Is Tankless really better??

Old 10-19-07, 11:30 PM
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Post Is Tankless really better??


I have a 6yr old 40 gallon gas water heater, which is starting to leak and I want to know whether I should just replace it or go to a tankless system. I realize that I will probably spend 2X in getting a tankless system, but is it worth it?? Would I recoupe the difference in a couple of yrs in the energy savings?? My wife and I are the only ones living in the house now, but we plan on having kids in 3-4 yrs. Can anyone shed some light that has a tankless system or is familiar?


Old 10-20-07, 11:06 AM
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i love tankless heaters. i sell them and have had one in my house for the last 2 years. i preffer rinnai heaters but there are many out there. around here, the price differece between a 40 gallon change out and a tankless install is aroud 3 time the price, not double. you won't recoup your costs just in energy savings in just a few years but if you consider that by the time the tankless needs to be replaced (20 years or so), you'll probably have gone through 3 regular heaters. by then, you'll be way ahead of the game. especially if you factor in 20 years of energy savings.

Old 10-20-07, 02:25 PM
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Some people do like them but you have to understand that what you gain in not having to store the water you spend in upgrading the power supply, in your case the gas line.

You need to make sure you size the unit properly for your families requirements.
You also need to make sure that your home's gas supply can handle the load along with any other gas equipment you may have.

I myself prefer equipment to be simple and have found from dealing with electric instant heaters they do need a bit more service that tank types for the simple fact they cycle more often.
Old 10-20-07, 04:32 PM
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I estimate our gas use to heat water was cut nearly in half by going to a tankless. In our case we didn't have the clearances for a tanked water heater (I don't know how the original one passed inspection) so tankless was a perfect alternative.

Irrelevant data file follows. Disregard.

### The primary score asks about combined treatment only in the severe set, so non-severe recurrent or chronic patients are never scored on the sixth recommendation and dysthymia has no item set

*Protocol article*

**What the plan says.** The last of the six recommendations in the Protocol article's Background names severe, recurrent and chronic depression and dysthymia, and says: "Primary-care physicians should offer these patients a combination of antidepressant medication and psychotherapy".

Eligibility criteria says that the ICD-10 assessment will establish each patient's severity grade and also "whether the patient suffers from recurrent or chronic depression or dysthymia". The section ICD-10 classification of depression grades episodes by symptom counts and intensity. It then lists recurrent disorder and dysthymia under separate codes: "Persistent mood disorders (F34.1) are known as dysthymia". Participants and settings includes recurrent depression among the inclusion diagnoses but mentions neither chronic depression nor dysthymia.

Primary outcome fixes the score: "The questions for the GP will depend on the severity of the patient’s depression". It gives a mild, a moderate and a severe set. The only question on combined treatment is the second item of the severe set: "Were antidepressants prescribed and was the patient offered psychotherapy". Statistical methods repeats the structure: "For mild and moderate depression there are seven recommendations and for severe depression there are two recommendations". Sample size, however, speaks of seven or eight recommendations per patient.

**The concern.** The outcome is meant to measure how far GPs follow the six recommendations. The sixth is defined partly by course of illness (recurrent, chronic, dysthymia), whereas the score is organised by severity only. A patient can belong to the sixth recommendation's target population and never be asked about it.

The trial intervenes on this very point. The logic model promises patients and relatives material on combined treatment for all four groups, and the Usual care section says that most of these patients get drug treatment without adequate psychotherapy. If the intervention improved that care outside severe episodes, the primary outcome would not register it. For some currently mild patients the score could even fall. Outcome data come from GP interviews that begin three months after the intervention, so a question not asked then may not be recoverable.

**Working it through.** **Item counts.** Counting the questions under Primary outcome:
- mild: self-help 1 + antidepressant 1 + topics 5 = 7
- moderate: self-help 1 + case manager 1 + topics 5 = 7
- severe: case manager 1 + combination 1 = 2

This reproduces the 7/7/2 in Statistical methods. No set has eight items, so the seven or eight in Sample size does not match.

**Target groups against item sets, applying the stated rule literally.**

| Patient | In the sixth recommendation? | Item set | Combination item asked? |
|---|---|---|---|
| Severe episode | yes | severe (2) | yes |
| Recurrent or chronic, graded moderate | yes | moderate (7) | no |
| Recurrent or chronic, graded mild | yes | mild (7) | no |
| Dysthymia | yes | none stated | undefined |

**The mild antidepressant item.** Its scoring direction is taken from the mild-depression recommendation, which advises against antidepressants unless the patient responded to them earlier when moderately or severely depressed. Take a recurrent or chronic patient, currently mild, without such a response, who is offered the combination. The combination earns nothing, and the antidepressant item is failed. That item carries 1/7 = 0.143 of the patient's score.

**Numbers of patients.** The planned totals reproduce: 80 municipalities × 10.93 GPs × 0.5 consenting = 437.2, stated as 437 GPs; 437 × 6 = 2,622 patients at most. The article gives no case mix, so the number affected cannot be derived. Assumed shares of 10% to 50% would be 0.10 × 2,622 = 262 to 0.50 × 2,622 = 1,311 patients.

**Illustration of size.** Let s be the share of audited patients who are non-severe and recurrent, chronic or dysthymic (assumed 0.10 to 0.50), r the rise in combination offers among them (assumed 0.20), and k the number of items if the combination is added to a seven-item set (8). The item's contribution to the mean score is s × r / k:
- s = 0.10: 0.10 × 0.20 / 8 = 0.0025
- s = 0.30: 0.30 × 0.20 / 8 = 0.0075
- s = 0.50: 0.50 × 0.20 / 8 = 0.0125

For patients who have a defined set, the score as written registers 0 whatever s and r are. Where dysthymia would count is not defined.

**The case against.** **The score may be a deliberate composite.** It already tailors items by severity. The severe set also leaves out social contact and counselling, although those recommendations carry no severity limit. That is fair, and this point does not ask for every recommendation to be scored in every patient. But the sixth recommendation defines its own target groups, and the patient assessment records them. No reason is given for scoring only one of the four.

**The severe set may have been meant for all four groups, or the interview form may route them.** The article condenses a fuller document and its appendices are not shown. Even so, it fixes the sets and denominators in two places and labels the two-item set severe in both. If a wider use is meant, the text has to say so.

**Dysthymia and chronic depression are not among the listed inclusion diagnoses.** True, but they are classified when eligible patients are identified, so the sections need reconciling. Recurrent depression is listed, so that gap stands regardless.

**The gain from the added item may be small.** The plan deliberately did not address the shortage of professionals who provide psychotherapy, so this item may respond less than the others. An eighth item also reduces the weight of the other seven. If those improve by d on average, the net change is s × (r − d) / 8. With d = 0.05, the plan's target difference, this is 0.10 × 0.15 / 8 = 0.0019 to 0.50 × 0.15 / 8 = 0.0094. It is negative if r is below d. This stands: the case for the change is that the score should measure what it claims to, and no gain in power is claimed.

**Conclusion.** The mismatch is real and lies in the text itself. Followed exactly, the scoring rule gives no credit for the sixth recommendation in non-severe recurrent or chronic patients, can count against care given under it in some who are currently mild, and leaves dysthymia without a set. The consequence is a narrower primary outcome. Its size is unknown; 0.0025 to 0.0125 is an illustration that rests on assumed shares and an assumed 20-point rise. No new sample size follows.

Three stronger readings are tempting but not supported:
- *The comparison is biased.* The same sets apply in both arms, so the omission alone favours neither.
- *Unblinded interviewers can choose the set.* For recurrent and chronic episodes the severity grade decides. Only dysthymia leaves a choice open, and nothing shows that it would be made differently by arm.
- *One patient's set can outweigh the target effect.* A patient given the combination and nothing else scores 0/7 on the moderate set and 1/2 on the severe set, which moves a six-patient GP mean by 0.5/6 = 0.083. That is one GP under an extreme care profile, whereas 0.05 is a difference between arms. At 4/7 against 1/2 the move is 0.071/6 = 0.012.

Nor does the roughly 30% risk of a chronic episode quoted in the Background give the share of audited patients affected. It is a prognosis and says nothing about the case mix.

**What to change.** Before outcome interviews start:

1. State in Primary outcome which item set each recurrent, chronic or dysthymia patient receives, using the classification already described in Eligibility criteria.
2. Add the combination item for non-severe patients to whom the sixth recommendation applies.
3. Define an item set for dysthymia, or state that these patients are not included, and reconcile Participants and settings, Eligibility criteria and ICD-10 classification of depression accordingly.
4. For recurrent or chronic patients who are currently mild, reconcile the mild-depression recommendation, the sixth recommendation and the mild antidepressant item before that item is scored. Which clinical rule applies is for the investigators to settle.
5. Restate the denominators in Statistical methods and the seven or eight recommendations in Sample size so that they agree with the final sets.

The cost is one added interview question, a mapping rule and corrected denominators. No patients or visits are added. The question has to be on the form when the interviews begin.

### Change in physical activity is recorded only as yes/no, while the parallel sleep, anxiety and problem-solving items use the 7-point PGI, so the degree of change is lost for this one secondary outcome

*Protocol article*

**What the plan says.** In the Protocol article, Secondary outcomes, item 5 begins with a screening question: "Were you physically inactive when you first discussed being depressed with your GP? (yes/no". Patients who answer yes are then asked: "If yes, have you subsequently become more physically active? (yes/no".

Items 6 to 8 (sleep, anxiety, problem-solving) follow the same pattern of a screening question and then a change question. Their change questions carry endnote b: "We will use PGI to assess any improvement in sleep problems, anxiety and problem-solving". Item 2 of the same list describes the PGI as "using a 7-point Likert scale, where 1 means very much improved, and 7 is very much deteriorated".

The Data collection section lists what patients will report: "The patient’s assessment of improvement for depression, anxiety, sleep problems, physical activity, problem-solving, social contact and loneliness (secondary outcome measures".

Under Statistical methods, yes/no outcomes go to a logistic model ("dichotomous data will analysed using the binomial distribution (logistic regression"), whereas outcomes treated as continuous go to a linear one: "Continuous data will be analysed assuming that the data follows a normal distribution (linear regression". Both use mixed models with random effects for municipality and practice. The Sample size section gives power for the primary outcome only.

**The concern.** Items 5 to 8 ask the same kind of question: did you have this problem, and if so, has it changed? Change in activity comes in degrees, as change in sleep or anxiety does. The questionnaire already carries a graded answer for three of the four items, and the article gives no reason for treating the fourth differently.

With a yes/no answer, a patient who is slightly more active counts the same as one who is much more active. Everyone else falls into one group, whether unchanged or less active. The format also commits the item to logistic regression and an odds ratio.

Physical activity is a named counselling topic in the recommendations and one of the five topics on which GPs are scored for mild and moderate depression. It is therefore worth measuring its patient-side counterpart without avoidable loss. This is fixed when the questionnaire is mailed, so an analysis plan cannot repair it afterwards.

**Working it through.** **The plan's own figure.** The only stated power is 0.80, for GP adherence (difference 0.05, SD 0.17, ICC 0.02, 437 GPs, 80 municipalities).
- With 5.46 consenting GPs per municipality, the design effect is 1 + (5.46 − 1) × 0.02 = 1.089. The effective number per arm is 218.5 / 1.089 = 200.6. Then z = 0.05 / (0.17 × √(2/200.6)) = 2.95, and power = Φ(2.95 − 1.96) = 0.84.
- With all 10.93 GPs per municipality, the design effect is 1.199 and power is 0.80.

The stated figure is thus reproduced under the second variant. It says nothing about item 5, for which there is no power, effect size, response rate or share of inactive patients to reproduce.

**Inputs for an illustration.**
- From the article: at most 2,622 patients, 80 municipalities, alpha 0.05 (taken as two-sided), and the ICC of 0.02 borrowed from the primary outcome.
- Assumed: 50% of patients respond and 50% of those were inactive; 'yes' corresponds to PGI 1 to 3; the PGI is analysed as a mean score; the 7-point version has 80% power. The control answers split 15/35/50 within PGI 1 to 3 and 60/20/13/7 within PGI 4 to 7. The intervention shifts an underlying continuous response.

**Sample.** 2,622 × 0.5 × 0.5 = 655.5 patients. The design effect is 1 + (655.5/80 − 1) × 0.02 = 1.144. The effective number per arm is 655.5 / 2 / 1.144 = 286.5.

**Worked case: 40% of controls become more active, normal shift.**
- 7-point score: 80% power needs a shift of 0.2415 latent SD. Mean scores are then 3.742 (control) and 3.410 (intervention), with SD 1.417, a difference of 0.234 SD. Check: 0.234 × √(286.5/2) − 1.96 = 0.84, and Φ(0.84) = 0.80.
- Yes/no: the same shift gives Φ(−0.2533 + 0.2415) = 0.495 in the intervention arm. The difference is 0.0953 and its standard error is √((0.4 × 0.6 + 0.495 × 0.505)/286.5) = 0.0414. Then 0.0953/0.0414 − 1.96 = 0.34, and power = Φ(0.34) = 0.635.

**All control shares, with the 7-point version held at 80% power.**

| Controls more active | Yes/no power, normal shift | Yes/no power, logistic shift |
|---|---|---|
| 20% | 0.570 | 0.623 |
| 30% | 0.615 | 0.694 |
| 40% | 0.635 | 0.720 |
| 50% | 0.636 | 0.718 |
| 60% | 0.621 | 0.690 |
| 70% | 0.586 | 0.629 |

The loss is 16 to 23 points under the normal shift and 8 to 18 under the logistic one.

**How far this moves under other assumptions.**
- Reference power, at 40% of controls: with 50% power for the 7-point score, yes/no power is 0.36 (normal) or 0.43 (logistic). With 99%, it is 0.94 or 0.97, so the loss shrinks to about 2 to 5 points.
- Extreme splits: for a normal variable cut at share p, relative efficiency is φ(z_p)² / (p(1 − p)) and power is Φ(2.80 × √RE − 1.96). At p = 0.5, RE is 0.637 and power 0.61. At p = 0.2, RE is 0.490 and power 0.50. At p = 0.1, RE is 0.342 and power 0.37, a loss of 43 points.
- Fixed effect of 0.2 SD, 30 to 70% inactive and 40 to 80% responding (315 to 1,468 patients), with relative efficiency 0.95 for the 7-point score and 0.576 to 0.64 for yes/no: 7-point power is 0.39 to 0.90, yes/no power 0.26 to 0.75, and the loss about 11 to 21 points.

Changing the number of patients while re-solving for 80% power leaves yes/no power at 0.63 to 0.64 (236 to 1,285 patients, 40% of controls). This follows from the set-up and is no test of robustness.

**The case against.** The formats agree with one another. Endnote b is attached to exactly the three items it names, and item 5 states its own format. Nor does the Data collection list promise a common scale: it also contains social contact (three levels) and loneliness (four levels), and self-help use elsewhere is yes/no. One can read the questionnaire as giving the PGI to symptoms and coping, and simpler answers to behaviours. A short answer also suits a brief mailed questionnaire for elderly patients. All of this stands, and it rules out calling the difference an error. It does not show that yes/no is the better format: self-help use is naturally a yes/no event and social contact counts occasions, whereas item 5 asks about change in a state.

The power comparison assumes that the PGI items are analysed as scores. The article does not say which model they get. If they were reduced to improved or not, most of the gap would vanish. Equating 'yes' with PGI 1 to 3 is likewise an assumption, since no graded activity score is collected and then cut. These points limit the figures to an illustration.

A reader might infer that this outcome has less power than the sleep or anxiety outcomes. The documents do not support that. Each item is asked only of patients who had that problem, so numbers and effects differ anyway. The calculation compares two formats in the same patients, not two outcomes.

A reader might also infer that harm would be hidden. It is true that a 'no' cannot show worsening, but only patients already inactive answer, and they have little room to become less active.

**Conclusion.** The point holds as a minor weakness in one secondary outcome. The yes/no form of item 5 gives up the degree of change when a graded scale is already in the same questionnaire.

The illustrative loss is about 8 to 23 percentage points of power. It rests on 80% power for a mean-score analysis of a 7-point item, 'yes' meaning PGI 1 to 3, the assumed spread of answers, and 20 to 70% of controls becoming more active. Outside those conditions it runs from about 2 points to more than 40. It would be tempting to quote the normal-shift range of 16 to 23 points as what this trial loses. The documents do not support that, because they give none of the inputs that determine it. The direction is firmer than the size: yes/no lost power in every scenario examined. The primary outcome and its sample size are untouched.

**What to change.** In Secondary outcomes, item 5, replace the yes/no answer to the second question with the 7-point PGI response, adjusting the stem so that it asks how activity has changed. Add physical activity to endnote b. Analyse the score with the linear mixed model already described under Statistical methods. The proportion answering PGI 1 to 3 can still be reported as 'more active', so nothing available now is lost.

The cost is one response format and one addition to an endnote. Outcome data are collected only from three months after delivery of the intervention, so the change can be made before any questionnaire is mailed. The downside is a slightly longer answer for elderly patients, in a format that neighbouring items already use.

Old 10-21-07, 06:32 AM
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I have had tankless gas heater in a vacation cabin for several years. I doubt that we'll ever recoup the cost but that's not why we installed it. We just admire the efficiency.

OTOH our home has an electric tank type water heater. We have lived in this house for 23 years and replaced the water heater once. I replaced it myself so the expense was minimal.

We would like to replace with a demand heater but don't have gas available. My understanding is that the electric demand heaters can't match the gas operated in performance.
Old 10-21-07, 08:35 AM
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cwbuff brings up a good point about the differences in "efficiency" between gas and electric water heaters.

When comparing an electric tank to an electric demand type heater, electrically powered heaters of any type are all 100% efficient in that all the energy consumed is turned into heat.
The savings with this type of hot water tank are because you do not have heat loss from the tank when the water is stored and waiting for use.

Gas fired demand heaters can save more money if you purchase a high efficiency one.
The savings with this type will include better combustion efficiency.

If you are considering getting a gas one I would compare efficiency ratings along with how good the local parts and service would be.
Old 10-22-07, 10:09 AM
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Siesco Tankless

About a year ago after some research I purchased and installed a Siesco electric powered tankless water heater. The original ten year old electric powered tank heater is still in place but is switched off and is used as a holding tank for the incoming cold well water. The idea is to allow for some heat gain so the Siesco has less work to provide 120 degree hot water. The cost for the unit was around $700 plus an additional $150 for the cost of four circuit breakers and related wiring and some 3/4 in copper tubing and valves.
Works great and has been problem free.
Old 10-22-07, 12:02 PM
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I would like to see energy department charts on savings. I suspect there are savings, but not huge. A good tank type heater is about .62 energy factor. I think a gas tankless may be .8 There is still a lot of heat going up the flue. You do not have storage loss. You still have water loss if you are distant from the heater, and need to run water for a while. The initial cost is high, install cost is high, and if you have hard water at all, you must do annual maintenance. Your warranty will be affected if you allow lime scale to build up.

Right now, I see the main plus is that lots of people can take showers ( in succession, not all at once) or you can do hot water clothes or dish wash load after load to your heart's content.
Old 10-24-07, 08:55 PM
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Now if you have a modulating condensing boiler for heating, an indirect tank would be by far the best solution. Most efficient short of solar, no min/max flow restrictions like a tankless, no flue stack losses like a conventional gas... heck no moving parts except a dedicated circ, and it keeps the boiler from gunking up in the summer.
Old 11-12-07, 05:11 PM
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Short on space

I was also thinking about this cuz I would gain a closet and seeing I am in a condo it would be nice.BUT I would have to run a 4 inch stainless vent to the outside and that has causd me problems. Any Ideas. It would have to be run a good 10 foot with 2 bends. Thanks

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